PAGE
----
The reason cited was that the band was no longer viable financially. Indeed, Idlewild have had their fair share of record label moves, with the result that last year’s Post Electric Blues, their sixth full-length album, was self-released.

This is particularly discouraging as Post Electric Blues was the sound of a band finding their creative home. Self-released and financed largely through fan pre-orders, the band was free of record company expectations for the first time in their career, and this was evident in every single note. The rockier songs (Post Electric, Dreams of Nothing) were finely honed, a grown up band rocking out with passion and, almost uniquely, dignity; the folk influences, present on the unfairly unloved Warnings/Promises, were back, confidently and affectingly explored on The Night Will Bring You Back To Life and Take Me Back to the Islands, and the Idlewild signature sound rippled through Younger Than America, Circles In Stars and the stomping Readers and Writers, perhaps their poppiest moment to date. It was thoroughly Idlewild, and yet thrillingly new, the sound of a band truly comfortable with who they are, and after 2007’s patchy Make Another World, it seemed to be a good omen.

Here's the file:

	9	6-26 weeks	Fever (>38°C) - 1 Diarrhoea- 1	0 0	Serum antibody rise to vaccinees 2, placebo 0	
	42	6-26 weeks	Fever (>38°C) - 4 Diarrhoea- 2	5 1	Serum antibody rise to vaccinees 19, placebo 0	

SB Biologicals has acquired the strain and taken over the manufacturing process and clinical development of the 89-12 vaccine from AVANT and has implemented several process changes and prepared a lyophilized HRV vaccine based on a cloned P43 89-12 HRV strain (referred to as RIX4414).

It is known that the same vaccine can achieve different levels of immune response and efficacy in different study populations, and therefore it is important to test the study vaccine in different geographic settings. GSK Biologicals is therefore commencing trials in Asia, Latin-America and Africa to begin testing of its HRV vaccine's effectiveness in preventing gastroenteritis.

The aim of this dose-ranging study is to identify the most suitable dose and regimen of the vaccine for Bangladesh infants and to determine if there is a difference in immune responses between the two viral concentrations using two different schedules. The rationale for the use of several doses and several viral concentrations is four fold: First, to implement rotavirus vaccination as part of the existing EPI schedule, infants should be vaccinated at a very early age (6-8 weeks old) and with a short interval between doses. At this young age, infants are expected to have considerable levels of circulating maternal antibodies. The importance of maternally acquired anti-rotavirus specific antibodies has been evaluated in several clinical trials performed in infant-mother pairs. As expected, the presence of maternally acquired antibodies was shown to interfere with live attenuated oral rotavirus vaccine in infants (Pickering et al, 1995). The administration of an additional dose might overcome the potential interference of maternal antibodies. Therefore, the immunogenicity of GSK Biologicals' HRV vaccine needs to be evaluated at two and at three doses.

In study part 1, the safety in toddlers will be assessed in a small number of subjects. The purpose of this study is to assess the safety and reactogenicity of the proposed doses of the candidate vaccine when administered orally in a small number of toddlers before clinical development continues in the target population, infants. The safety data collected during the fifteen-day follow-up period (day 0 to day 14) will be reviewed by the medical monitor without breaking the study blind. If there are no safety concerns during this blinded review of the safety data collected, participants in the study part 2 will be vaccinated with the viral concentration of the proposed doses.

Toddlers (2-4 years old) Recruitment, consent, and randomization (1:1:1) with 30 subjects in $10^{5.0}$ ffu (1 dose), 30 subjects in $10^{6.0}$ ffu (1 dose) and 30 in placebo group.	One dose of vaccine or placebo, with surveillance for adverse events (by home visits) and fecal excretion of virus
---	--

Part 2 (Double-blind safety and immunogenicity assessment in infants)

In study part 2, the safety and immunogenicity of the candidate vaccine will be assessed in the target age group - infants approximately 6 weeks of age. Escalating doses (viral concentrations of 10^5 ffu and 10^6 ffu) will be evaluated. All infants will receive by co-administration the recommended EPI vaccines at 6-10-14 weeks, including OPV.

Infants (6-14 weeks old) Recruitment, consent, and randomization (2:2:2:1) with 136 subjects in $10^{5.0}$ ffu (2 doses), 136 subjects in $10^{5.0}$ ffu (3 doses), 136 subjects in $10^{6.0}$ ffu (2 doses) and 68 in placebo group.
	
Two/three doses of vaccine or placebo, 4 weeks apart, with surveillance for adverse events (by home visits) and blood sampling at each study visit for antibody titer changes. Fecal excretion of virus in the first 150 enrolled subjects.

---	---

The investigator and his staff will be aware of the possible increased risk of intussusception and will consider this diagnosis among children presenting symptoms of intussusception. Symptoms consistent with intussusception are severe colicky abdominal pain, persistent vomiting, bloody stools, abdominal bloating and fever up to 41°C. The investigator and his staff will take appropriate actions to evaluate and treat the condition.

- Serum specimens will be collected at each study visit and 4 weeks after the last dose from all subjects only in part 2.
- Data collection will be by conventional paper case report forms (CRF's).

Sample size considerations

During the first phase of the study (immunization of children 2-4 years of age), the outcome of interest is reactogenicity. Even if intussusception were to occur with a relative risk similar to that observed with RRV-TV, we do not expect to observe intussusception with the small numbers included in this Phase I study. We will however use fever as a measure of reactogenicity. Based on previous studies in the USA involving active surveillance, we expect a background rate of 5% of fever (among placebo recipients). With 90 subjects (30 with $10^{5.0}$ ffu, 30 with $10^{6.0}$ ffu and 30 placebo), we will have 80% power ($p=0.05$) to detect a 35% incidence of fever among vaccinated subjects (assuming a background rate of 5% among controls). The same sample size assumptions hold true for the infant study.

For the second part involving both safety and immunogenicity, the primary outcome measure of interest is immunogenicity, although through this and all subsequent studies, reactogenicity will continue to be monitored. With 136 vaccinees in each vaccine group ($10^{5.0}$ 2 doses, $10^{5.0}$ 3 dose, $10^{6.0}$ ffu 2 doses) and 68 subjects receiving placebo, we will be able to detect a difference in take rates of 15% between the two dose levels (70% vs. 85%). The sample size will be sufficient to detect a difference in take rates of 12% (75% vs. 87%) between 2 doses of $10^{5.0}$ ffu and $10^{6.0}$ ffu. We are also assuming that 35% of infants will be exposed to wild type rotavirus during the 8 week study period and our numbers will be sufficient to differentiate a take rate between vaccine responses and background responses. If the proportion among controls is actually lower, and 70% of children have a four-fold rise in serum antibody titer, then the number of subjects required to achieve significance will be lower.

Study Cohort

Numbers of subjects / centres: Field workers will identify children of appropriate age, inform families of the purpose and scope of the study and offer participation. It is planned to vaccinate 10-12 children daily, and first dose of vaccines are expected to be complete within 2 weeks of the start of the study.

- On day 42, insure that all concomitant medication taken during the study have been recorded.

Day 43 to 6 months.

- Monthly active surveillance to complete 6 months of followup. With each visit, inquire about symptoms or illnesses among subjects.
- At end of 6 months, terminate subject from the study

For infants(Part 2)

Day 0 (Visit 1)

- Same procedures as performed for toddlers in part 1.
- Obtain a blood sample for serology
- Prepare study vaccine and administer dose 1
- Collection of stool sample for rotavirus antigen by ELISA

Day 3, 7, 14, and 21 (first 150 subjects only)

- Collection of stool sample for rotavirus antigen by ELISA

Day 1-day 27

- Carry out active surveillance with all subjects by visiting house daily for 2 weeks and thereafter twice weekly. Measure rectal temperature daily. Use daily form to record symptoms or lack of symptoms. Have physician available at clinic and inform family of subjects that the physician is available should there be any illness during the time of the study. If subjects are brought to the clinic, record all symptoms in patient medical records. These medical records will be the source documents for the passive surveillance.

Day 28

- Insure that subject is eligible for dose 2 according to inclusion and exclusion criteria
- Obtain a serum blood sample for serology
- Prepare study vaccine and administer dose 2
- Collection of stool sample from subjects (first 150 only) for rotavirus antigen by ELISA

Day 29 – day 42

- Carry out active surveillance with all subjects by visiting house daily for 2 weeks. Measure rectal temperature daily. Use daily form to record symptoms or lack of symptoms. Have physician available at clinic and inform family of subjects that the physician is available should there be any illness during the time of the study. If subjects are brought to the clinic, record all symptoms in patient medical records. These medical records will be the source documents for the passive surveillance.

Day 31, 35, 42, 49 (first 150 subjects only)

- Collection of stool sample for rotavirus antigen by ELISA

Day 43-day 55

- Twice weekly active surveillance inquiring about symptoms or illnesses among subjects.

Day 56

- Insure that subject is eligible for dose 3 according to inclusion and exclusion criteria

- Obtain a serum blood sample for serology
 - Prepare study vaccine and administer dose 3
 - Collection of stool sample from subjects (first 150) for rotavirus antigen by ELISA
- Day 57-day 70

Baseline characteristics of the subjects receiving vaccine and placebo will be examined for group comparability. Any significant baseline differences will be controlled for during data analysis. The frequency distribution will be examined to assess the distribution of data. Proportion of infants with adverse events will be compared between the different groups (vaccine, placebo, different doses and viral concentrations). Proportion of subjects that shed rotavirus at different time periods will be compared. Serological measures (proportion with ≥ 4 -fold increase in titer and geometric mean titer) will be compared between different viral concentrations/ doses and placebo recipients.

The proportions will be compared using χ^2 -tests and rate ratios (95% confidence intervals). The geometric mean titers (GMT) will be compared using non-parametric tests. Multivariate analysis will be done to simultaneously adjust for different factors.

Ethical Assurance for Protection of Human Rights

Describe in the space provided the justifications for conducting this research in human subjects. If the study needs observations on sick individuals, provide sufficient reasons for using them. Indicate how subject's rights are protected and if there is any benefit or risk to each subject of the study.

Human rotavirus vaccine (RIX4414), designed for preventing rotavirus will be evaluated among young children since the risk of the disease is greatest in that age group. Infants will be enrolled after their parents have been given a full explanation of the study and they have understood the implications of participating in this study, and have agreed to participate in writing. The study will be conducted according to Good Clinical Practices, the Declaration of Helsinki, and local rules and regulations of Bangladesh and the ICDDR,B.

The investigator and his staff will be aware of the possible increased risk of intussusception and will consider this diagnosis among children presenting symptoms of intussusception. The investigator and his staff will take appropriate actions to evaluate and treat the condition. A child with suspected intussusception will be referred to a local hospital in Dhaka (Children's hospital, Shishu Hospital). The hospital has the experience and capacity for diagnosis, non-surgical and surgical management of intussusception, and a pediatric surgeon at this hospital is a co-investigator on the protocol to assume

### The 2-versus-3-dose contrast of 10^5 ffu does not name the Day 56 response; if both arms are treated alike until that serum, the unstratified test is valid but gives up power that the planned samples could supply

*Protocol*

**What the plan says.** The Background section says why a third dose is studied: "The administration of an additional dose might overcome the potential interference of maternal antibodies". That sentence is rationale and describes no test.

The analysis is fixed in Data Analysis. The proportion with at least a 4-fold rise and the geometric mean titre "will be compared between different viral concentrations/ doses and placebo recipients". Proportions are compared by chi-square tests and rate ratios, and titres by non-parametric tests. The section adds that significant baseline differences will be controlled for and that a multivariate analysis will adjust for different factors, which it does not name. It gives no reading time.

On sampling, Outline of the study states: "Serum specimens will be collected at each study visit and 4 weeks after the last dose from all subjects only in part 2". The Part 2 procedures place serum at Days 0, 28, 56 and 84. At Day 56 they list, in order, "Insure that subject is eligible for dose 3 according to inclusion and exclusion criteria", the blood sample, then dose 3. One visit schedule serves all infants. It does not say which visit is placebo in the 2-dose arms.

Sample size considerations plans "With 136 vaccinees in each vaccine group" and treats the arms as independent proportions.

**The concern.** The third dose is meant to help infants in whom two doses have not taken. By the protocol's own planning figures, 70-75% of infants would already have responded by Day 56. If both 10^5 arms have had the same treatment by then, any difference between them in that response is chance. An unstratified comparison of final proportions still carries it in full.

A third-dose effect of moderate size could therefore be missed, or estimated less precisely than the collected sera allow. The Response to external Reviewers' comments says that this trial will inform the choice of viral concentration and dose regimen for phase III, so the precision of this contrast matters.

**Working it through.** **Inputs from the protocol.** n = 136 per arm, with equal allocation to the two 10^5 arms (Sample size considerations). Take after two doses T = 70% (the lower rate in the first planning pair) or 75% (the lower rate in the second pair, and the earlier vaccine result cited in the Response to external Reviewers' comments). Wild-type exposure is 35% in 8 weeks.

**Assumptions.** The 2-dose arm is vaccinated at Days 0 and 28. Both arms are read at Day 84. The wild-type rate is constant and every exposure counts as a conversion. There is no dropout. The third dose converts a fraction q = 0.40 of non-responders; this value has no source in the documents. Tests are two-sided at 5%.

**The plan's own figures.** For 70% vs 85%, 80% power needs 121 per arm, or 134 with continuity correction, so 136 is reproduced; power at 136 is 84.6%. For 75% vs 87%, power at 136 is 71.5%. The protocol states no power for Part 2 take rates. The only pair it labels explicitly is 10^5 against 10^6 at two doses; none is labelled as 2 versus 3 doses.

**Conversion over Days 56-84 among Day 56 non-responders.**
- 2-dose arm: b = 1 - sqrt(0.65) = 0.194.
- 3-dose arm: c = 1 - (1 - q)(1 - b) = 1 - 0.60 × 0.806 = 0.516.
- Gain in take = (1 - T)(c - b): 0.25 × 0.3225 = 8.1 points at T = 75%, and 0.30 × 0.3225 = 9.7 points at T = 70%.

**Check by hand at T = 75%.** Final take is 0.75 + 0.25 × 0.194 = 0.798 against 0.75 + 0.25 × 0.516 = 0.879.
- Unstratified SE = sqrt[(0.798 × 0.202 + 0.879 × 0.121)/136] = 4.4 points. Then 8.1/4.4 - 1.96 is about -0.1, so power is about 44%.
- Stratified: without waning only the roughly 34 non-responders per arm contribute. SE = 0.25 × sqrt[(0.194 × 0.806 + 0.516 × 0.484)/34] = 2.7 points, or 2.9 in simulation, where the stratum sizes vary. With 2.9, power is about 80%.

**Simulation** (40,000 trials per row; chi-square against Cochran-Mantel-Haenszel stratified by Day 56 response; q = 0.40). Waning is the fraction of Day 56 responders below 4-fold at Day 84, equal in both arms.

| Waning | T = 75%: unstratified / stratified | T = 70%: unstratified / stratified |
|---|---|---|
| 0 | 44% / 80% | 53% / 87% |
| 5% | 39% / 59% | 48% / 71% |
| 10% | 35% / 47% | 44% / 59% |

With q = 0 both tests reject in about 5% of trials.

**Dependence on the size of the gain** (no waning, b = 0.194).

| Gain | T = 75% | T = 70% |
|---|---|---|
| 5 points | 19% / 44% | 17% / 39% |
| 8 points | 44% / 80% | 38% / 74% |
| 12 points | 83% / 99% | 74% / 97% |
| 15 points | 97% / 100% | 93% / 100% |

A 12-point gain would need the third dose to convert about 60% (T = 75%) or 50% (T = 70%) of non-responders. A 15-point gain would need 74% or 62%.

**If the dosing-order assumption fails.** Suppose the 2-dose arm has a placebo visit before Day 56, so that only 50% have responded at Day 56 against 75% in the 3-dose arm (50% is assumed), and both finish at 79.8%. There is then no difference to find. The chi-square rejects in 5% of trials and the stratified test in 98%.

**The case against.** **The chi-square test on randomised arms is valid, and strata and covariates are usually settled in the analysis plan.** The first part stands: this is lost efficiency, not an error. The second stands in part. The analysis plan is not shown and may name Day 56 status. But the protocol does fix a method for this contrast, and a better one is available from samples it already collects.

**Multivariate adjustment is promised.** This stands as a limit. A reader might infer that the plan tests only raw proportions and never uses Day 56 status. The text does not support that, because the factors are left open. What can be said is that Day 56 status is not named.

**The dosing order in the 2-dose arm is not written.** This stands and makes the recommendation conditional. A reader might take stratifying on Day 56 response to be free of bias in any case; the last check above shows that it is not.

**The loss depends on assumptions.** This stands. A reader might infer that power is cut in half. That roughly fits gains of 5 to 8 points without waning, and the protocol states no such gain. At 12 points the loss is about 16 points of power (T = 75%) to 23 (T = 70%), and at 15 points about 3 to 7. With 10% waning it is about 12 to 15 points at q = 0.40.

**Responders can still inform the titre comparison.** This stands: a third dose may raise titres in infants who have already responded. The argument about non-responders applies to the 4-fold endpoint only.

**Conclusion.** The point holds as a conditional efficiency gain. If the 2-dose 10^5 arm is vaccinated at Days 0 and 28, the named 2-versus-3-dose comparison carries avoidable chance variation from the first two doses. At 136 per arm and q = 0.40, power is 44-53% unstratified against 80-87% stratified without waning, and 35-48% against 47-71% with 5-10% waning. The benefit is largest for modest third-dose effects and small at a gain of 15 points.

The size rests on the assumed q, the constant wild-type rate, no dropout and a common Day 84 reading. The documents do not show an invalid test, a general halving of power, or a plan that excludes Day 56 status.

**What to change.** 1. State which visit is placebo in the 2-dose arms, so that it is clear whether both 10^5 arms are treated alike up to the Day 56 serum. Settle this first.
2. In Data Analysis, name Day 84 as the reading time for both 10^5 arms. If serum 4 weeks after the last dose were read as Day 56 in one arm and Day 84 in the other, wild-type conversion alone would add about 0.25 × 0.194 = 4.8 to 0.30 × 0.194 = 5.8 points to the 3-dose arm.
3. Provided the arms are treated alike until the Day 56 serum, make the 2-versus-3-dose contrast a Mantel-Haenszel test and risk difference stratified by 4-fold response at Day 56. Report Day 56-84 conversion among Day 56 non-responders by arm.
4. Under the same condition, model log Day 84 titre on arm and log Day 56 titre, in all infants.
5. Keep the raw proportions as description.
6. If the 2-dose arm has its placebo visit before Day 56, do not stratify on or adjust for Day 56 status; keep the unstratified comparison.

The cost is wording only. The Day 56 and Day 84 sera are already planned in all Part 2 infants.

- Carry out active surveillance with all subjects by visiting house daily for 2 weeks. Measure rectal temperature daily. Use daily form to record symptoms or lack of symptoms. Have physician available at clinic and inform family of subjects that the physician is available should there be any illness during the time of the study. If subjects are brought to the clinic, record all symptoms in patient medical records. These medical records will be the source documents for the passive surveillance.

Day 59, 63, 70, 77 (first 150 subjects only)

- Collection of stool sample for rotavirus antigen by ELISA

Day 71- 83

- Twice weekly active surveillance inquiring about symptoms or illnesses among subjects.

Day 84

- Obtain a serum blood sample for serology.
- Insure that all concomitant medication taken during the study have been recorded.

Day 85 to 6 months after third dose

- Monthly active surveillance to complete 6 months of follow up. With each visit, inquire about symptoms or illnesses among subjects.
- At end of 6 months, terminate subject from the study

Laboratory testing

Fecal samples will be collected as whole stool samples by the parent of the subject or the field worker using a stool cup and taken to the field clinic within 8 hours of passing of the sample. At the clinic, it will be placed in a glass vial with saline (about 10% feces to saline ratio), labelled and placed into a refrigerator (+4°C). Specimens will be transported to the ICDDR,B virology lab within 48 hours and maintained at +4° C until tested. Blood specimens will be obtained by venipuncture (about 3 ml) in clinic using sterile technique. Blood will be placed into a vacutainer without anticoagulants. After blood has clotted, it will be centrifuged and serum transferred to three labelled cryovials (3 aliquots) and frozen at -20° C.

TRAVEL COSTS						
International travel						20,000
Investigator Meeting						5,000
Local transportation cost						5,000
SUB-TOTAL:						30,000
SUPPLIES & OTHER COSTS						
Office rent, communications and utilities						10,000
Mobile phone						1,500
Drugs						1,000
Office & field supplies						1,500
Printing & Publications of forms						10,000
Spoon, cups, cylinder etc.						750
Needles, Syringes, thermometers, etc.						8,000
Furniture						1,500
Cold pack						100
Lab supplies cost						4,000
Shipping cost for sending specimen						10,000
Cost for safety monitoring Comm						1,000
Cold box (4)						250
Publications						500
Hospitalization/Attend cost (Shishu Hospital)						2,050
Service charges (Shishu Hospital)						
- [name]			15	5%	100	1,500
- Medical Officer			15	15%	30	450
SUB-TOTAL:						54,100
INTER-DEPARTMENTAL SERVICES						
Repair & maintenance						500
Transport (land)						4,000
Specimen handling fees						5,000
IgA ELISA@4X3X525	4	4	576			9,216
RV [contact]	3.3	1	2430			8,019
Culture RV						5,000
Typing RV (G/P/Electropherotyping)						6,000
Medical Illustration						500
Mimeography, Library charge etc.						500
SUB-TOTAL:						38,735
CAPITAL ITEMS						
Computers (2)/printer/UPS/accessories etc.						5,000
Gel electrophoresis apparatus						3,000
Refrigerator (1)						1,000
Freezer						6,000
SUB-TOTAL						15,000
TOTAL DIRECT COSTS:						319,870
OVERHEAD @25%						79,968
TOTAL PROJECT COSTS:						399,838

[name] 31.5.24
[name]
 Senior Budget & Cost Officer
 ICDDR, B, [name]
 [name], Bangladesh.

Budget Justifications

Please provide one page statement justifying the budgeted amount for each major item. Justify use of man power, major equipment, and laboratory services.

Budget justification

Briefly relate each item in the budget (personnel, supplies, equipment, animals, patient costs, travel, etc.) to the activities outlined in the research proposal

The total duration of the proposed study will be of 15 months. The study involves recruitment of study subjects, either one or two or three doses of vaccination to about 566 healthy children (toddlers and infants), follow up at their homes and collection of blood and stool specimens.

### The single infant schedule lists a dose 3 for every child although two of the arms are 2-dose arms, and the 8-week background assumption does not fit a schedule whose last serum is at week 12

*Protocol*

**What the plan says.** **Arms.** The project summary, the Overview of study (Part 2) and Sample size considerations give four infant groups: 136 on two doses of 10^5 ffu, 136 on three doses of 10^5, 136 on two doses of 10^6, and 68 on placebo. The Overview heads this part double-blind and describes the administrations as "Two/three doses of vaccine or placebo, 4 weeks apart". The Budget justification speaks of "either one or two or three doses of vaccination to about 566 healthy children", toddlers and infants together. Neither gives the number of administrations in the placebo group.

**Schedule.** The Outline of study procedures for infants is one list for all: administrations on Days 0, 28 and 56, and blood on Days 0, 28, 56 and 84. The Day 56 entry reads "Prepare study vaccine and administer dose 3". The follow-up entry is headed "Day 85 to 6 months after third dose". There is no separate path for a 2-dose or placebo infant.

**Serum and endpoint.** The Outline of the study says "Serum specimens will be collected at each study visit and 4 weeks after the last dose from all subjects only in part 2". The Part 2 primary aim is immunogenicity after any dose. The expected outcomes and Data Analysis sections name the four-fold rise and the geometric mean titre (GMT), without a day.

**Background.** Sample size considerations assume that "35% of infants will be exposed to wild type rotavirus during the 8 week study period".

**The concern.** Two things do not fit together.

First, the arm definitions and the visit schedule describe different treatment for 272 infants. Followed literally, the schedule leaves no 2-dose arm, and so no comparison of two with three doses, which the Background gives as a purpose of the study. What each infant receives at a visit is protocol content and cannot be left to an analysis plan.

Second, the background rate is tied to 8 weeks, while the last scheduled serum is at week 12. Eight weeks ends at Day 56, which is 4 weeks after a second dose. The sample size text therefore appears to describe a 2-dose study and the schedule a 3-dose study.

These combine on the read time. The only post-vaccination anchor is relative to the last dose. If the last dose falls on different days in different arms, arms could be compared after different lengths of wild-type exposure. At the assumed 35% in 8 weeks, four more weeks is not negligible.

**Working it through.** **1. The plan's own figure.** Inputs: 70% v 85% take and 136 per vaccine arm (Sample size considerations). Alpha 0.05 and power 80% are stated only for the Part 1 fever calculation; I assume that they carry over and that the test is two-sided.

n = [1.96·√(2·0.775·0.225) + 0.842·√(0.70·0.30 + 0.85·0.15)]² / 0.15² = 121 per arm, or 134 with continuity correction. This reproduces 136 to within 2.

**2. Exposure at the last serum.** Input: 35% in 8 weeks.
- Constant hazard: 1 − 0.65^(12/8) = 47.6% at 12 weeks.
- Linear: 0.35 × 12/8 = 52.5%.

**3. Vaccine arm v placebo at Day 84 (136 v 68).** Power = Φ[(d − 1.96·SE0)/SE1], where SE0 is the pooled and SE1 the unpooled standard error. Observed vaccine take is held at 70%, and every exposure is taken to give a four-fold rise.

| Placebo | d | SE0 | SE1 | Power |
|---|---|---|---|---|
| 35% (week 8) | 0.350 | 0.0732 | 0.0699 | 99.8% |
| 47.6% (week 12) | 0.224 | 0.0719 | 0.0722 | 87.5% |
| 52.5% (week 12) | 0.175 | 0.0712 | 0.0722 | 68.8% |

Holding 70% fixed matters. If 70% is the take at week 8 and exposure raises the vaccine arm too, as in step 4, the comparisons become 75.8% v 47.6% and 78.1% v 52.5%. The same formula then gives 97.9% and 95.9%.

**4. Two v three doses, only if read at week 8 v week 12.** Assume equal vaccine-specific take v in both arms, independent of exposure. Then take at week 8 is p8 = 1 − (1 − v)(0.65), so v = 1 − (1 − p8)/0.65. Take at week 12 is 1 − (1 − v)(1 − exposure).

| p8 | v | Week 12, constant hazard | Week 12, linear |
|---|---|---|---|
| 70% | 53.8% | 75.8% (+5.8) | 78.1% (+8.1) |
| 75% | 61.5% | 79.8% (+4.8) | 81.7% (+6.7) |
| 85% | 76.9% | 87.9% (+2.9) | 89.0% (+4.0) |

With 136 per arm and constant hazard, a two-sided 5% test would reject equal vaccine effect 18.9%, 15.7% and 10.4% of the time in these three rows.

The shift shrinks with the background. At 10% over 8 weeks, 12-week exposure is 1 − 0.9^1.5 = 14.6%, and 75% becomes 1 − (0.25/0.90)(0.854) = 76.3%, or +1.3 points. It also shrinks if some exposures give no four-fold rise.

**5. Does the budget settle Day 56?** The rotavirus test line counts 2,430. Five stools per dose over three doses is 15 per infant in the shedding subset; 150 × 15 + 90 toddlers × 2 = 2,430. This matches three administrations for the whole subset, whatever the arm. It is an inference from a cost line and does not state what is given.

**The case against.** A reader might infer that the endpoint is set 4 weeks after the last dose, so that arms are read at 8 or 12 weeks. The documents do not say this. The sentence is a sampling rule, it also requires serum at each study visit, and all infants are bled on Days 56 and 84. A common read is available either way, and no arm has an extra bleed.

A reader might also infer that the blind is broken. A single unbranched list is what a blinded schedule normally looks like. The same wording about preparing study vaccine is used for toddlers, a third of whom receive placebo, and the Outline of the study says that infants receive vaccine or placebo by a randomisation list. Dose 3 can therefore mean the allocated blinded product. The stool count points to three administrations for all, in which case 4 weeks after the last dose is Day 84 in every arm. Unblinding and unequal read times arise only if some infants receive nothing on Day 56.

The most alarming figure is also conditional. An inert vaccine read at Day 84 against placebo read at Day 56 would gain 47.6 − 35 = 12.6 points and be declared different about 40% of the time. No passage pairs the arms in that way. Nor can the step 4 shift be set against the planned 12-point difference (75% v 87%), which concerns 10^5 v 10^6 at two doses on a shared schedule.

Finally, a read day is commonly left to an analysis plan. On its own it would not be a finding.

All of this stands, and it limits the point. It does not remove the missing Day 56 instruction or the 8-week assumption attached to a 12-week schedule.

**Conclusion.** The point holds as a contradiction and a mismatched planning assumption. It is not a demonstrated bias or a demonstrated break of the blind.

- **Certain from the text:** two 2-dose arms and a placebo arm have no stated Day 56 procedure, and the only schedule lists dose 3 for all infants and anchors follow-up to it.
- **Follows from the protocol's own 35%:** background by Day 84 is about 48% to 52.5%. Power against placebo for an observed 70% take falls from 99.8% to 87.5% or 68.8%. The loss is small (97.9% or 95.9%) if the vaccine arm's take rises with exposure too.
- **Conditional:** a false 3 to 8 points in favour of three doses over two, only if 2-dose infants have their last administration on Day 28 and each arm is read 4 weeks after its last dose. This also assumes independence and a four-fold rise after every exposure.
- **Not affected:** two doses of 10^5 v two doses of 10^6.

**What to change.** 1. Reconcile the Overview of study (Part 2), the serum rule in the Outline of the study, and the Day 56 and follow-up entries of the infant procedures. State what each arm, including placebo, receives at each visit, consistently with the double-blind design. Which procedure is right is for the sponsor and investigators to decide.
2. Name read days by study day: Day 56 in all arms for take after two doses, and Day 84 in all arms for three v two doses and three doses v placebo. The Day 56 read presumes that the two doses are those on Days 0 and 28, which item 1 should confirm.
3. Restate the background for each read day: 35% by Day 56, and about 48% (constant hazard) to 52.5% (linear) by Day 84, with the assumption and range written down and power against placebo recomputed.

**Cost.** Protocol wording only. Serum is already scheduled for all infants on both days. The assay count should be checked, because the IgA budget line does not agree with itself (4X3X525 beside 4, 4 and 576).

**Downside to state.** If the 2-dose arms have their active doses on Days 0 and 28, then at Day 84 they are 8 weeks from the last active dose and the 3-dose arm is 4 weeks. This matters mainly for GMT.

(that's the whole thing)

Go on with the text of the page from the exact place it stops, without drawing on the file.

But apparently not. Scrapping for survival is increasingly common for bands beyond their first couple of albums. Usually overhyped on the first or second album, follow ups can’t possibly live up to expectations, and bands are dropped more readily. Idlewild’s tactic of taking matters into their own hands was refreshing, inspired, even, at once allowing them to make the album they wanted to and including the fans in the process. But without record label backing, financial strain is inevitable. And so, once their current tour ends, we wait. At the ABC on Friday night, they couldn’t have looked less like they were ready to throw in the towel. On electric form, their set drew more or less equally from every album. The crowd was almost willing them to be brilliant for fear this might be the last time they saw them, and they weren’t disappointed, lapping up every last note. Their playing was exceptionally tight – Rod Jones is becoming ever more of a homegrown guitar god yet still has the energy of a four-year-old – and as the band warily eyed the venue’s curfew, they make no secret of wanting to play just a little bit longer, band and audience clinging to and drawing out the last few minutes.

And so, with the tour over, we wait and see. Rod Jones has a solo album on the way, and we can perhaps expect more of Roddy Woomble’s folkier side projects, but whether or not something as tedious as money has claimed one of Scotland’s best bands, who are quite clearly still loved, remains to be seen.